Have You Backed Up Your LinkedIn Connections Lately?


Have You Backed Up Your LinkedIn Connections Lately?

My previous two posts Don’t Lose Access to Your LinkedIn Account – Create a Backdoor and Why LinkedIn Gives You Five Email Addresses discussed the importance of protecting your work. Jim Ange commented on the post and said this is your personal IP (Intellectual Property) and he was right on target. This is your IP and something you should be protecting.

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You Have Invested a Lot of Time and Effort

Whether you have 100, 200, or 30,000 connections you should be periodically backing up your LinkedIn connections. As Jim Ange said this is your IP and it is up to you to protect your information.

Why Do You Need to Backup Your Connections

Some may question the need to backup their connections; however, there are at least four excellent reasons:

  • LinkedIn looks to be a solid organization, but things change especially with the Internet – you can’t take it for granted;
  • Periodically someone crosses the line with LinkedIn, not saying you will, but something you do or say may be misunderstood and all of a sudden you have no access;
  • Your account becomes corrupted or somehow inaccessible and you can no longer see your connections; or
  • The LinkedIn network gets spammed, destroyed (they are on the West Coast remember), or some other catastrophe strikes.

We have all been subject to computer errors human or otherwise and suffered the loss of information. LinkedIn is the Rolodex of the 21st Century; can you afford to lose your Rolodex?

Why Has LinkedIn Made it Easy to Export Your Connections

The people at LinkedIn are no dummies after all; they included the export feature so, if something were to go wrong, they have the escape clause of saying you could have exported all of your connections. If you didn’t perform an export that’s a choice you made! It’s not their fault.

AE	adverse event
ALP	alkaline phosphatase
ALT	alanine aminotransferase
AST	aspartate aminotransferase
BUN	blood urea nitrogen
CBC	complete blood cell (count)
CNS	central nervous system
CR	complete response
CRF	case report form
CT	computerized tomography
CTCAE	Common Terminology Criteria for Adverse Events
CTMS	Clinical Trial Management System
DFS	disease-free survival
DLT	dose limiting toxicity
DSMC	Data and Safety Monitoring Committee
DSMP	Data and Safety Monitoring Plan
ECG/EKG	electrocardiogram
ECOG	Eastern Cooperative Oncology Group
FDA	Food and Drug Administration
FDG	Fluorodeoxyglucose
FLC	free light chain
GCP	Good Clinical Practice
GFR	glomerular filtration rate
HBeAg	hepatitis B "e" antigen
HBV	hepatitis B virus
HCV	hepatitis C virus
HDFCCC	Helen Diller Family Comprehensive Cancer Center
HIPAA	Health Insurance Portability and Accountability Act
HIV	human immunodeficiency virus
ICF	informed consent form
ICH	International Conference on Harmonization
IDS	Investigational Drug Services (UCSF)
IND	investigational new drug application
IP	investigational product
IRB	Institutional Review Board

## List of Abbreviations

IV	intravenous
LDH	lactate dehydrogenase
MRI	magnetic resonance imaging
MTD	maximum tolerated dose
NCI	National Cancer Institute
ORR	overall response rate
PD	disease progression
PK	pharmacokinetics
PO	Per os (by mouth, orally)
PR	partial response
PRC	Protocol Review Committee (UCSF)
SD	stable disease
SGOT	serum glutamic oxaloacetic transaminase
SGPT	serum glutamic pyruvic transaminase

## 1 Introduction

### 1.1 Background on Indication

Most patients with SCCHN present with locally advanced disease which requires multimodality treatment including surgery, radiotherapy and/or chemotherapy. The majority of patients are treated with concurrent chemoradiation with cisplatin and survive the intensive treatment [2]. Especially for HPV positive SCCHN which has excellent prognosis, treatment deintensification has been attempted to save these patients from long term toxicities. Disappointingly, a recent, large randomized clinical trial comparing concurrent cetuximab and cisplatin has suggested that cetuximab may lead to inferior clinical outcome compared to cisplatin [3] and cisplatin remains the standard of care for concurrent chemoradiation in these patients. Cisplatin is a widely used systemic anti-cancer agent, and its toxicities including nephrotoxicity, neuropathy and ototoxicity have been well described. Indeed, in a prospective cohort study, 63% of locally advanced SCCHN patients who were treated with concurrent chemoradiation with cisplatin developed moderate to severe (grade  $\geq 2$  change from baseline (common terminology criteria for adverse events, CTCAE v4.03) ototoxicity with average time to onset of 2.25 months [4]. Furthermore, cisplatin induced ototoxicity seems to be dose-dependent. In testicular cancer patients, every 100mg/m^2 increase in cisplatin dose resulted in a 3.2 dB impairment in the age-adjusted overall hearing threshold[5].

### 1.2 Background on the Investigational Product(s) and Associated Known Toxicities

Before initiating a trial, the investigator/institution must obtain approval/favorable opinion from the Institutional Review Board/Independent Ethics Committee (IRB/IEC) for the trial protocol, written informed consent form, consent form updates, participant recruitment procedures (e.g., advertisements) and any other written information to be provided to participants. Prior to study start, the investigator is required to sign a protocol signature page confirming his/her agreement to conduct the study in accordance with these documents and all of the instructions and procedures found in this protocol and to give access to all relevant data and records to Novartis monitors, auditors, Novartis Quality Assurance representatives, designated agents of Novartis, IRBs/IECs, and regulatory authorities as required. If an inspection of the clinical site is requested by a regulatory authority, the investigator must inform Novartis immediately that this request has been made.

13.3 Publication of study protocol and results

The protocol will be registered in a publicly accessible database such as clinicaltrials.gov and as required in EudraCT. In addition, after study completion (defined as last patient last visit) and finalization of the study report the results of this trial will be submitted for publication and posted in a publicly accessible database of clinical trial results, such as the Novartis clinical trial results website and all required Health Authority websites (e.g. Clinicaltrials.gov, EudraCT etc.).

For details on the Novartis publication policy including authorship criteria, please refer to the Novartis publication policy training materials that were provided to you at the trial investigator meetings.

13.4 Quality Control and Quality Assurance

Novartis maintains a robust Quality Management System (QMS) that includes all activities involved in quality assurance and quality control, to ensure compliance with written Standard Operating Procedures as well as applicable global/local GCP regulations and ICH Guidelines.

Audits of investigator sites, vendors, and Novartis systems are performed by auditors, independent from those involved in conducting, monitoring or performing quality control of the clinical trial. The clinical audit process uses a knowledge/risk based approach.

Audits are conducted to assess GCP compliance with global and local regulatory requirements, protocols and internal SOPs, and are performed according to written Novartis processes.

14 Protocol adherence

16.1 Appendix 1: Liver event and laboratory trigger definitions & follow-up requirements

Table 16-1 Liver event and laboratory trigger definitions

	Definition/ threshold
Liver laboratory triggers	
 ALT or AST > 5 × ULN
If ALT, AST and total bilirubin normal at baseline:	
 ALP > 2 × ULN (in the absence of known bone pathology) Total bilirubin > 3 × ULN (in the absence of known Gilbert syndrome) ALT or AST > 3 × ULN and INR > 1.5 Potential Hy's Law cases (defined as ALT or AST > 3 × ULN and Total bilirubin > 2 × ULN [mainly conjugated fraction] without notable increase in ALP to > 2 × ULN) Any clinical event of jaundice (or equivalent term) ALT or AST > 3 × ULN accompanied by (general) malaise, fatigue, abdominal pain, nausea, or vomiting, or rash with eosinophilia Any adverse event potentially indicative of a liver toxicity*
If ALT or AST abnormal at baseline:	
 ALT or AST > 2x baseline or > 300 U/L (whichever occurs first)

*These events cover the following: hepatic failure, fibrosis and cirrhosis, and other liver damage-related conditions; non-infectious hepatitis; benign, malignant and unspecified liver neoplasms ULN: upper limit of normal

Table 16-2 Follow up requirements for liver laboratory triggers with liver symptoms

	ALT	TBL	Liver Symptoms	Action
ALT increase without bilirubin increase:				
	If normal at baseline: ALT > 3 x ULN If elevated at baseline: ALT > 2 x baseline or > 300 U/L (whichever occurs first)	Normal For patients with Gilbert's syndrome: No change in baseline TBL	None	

The Steps to Export Your Connections

  1. Go to your LinkedIn contacts page
  2. In the upper right corner of your contacts page it says “Add Contact” and “Settings”, click on “Settings”;
  3. In the right hand column is the option to “Export LinkedIn Connections”, click on this option;
  4. You have several format options to choose from, select the best option for you and then click “Export”; and
  5. At this point you have a file saved on your local computer with all of your contact information.

You can stop and know your information is residing on your computer or you can take it a step further and import the file into your address book, MS Excel, MS Word, a CRM application or any number of other applications.

JibberJobber Contact Management Software

First to make it clear I have no financial interest in JibberJobber and I am not compensated for this recommendation!

My personal favorite is a product from my friend, Jason Alba at JibberJobber.com. Jason has a web based application which allows you to import your LinkedIn contacts. Initially Jason designed it for job seekers, but I see it being much more. I particularly like the feature which allows you to build your contacts into a hierarchical tree showing who connected you to whom.

If you have ever read Malcom Gladwell’s “The Tipping Point” he talks about connectors, mavens and salespeople. Using the hierarchical tree you can identify the connectors in your network who have worked on your behalf to help you build through introductions and referrals. Surprisingly you will find a handful of people who have been particularly instrumental in the process.

LinkedIn provides you the ability to backup your connections. I encourage you to take action and protect your IP!

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My name is Tom Staskiewicz and my goal is to help everyone do a little better, get a little further and reach the success they are destined to achieve! Whatever I can do to help you or anyone to move forward in reaching your goals; I’m all for it. Connect with me on LinkedIn, Like me on Facebook or follow me on Twitter.

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